The use of power measurements to guide training and improve performance has been around for decades among competitive cyclists—in large part because power meters have been around for years that enable them to measure the force they apply to the crank shaft.

Now that power meters are available for runners, too, people are seeking new ways to build more powerful strides.

If you're confused about how becoming more powerful can make you a faster runner, let's start with the difference between power and strength:

  • Strength is the ability to move a load (e.g., your own body) from point A to point B. It could take 10 seconds or 1 second, but strength is not a question of time. It's strictly about the amount of weight you're able to move.
  • Power, on the other hand, combines both strength and time. The more powerful your body becomes, the quicker you can move that same weight from point A to point B. It's as simple as that, and that's why one of the foundations of power running is strength training.

These four pillars of power training for running will help you develop strong, elastic legs and a resilient core to make your running more efficient—and more effortless.

  1. Postural Endurance
  2. Exercise Movement Mastery
  3. Competency in Strength Training
  4. Explosive Strength and Reactive Strength

Pillar 1: Learn How to Maintain Good Body Posture

When you're training for power—whether for lifting, running, or any other physical activity—you need to master the ability to find and maintain proper posture throughout the duration of the activity.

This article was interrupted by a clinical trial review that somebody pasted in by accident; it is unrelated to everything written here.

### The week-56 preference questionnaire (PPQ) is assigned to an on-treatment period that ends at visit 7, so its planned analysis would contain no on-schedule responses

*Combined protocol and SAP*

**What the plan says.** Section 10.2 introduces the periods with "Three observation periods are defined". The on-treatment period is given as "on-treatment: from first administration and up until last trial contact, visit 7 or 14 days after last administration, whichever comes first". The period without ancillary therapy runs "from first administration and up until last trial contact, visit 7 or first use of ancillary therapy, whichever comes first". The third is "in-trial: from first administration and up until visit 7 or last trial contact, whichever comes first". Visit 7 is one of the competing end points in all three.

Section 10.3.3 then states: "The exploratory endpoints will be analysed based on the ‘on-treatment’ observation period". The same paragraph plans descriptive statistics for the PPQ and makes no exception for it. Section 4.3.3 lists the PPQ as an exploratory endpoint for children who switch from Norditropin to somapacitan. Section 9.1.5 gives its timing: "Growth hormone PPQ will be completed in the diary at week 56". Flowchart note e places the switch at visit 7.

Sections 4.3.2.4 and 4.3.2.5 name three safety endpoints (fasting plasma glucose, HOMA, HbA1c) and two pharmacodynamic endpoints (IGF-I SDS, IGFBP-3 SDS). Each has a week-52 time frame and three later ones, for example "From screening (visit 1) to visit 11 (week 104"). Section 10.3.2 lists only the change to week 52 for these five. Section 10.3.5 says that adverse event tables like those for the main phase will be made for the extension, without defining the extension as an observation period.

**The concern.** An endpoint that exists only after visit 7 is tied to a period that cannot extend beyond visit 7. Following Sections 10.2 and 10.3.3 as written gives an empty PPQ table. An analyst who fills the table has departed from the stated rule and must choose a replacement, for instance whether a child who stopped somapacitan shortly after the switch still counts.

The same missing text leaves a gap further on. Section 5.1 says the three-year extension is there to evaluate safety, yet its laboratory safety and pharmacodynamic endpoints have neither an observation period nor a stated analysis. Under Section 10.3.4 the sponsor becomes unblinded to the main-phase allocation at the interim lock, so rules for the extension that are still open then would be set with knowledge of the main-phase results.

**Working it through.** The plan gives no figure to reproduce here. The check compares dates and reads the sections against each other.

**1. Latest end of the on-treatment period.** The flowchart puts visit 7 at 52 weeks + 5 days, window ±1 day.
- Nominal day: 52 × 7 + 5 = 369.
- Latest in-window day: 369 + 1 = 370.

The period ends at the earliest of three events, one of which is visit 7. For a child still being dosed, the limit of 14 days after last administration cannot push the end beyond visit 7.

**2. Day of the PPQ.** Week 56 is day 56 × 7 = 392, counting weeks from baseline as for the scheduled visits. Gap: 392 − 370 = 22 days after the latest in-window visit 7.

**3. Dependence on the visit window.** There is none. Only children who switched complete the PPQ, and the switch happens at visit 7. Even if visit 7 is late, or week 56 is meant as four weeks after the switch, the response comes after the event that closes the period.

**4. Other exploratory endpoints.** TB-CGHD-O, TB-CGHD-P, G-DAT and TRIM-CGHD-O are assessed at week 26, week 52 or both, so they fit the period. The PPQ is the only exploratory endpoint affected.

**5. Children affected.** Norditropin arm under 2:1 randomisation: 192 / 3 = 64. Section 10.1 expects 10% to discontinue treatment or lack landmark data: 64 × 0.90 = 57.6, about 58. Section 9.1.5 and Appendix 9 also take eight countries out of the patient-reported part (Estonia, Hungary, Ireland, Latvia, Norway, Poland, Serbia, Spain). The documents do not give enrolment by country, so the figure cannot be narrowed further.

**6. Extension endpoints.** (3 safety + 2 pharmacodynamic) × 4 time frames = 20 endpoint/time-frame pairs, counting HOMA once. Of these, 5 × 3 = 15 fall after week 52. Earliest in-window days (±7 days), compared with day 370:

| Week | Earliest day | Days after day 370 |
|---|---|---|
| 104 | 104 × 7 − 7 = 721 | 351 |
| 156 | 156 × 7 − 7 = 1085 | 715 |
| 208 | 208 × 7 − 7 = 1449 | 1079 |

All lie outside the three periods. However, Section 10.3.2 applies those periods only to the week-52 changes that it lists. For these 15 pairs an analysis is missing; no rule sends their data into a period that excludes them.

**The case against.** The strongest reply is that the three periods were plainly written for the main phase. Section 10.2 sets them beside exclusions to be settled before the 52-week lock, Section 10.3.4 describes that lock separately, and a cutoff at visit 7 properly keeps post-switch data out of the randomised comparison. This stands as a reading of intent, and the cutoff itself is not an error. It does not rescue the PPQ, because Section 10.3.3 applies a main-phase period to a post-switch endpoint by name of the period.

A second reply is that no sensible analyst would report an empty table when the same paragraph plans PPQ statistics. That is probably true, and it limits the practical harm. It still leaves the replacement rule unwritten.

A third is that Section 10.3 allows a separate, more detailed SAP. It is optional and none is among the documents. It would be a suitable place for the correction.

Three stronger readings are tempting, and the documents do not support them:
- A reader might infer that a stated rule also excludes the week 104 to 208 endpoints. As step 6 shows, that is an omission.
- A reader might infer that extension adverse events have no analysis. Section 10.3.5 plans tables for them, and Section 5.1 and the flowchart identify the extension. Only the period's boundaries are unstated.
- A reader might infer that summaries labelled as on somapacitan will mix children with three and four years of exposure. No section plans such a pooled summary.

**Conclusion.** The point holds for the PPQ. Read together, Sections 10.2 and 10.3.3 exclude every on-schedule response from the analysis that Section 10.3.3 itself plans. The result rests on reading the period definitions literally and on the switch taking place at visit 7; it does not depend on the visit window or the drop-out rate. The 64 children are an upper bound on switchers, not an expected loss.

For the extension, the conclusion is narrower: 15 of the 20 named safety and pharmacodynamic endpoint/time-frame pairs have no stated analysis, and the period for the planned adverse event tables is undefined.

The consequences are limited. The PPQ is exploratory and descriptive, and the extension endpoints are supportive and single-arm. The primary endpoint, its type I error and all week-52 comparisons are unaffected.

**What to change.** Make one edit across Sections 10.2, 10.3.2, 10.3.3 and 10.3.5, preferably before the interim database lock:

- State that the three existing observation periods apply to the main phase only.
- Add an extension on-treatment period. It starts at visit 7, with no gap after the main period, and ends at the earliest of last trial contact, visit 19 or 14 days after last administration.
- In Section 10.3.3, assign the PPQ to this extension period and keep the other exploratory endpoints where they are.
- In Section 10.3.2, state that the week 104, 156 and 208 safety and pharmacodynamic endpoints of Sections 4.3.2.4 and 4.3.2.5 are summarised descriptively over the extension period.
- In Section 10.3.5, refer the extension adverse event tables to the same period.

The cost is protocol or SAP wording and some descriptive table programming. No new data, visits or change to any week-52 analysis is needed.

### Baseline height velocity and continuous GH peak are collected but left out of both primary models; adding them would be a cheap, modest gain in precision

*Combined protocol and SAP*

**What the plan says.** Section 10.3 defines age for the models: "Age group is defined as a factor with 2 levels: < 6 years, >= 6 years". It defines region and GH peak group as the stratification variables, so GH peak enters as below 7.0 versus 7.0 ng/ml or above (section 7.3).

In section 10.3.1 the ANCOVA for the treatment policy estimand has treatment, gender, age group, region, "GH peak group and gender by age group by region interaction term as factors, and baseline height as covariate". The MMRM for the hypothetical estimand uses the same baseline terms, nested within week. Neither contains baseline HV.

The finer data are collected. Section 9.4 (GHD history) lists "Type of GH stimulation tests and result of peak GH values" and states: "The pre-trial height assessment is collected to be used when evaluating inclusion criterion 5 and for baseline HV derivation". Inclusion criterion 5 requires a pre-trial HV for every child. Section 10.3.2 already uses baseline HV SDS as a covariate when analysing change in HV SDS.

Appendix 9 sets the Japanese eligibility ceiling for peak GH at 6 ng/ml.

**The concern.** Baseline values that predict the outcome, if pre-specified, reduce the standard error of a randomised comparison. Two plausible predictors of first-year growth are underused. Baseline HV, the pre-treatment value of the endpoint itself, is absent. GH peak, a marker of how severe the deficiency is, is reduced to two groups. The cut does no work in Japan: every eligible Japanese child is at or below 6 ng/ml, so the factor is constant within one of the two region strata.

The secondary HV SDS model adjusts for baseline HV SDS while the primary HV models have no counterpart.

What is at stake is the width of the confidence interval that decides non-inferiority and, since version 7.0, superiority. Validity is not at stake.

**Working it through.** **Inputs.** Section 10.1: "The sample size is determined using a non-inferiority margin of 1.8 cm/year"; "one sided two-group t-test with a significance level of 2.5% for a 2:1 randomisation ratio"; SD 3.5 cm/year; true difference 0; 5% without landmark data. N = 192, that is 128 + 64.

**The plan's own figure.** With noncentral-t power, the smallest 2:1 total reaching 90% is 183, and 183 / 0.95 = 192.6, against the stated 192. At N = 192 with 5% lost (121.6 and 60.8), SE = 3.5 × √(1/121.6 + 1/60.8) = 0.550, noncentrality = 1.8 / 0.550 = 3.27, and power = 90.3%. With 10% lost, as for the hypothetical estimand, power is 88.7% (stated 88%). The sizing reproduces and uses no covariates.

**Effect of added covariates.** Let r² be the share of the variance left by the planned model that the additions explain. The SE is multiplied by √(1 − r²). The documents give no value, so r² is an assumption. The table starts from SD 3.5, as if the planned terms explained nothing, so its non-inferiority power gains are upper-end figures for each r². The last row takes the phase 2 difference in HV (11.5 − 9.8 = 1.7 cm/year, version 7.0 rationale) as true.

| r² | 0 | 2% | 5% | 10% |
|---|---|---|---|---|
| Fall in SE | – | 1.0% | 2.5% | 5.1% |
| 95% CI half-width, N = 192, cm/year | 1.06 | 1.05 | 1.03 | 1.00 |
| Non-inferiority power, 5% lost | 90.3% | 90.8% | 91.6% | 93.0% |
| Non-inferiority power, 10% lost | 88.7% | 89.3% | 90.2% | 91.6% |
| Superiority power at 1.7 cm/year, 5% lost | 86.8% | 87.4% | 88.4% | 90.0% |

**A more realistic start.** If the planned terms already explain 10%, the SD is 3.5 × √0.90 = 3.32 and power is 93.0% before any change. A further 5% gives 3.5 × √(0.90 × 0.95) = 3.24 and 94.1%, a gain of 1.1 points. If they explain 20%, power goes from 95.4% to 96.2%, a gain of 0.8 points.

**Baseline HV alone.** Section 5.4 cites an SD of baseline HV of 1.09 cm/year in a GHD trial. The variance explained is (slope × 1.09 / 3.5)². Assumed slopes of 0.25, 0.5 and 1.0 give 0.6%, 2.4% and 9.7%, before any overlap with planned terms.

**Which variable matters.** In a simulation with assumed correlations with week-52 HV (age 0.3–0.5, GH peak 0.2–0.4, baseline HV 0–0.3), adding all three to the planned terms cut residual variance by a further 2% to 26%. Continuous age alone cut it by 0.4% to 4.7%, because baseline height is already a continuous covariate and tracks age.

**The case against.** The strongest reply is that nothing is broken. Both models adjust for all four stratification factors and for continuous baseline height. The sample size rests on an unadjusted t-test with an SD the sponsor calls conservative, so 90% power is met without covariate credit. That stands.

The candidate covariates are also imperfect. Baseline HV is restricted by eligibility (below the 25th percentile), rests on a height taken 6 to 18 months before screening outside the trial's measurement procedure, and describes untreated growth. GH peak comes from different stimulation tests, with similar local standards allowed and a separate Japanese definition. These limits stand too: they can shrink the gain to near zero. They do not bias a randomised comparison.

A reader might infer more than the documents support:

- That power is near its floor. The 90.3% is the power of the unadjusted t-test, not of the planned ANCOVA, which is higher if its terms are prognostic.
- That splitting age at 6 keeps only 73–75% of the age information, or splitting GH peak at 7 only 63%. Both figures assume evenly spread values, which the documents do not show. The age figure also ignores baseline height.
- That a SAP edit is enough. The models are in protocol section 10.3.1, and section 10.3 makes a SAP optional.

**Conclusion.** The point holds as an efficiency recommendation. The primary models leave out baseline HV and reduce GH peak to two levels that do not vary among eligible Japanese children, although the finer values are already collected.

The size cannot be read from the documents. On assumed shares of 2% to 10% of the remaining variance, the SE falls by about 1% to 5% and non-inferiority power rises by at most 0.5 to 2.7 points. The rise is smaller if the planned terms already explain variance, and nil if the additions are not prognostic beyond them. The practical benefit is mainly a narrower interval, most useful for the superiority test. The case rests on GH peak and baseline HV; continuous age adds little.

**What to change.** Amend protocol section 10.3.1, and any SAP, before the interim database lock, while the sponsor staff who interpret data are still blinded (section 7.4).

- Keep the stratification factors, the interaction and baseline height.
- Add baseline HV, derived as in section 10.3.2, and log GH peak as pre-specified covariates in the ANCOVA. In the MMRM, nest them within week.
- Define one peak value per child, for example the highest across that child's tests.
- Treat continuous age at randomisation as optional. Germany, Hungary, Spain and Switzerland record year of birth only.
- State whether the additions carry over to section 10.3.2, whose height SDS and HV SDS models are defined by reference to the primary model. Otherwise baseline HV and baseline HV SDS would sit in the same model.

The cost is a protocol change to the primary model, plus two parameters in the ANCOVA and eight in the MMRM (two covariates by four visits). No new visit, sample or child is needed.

Good body posture

You can achieve significant improvements in postural endurance in a variety of ways and in as little as six weeks.[1] You have to train for it every day, but when you do, you can experience less knee pain, hip drop, and back and flexor tightness. That, in turn, can lead to greater running efficiency, faster race times, and less effort required to maintain your pace.

The key to maintaining posture endurance is performing isometric core exercises. Isometric exercises are those that don't involve spine motion. If the exercise twists, bends, or arches the spine, then it's not truly isometric.

Here's a sample isometric workout for core stability:

Isometric workout for core stability
Bird Dog
Hold each rep for 10 sec. per side
3 sets, 8 reps
+ 3 more exercises


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Pillar 2: Master the Basic Strength Exercises

You need to master a movement before you add speed or load to it. Makes sense, right? You don't climb onto a motorcycle for the first time and take hairpin curves at 100 mph. Assuming you value your life, you drive slowly at first and learn how to handle the bike. Similarly, you don't learn how to lift weights by starting with hundreds of pounds on the bar.

Master the basic strength exercises

Mastering strength-building exercises comes from choosing manageable weights, using good form, and doing reps over and over again while paying close attention to make sure you use perfect form. Go light on the weight when you're trying to learn a new movement. Only once you have the pattern nailed down should you start adding weight.

Here are some of the main exercises that are particularly important to master on your way to improving your running power: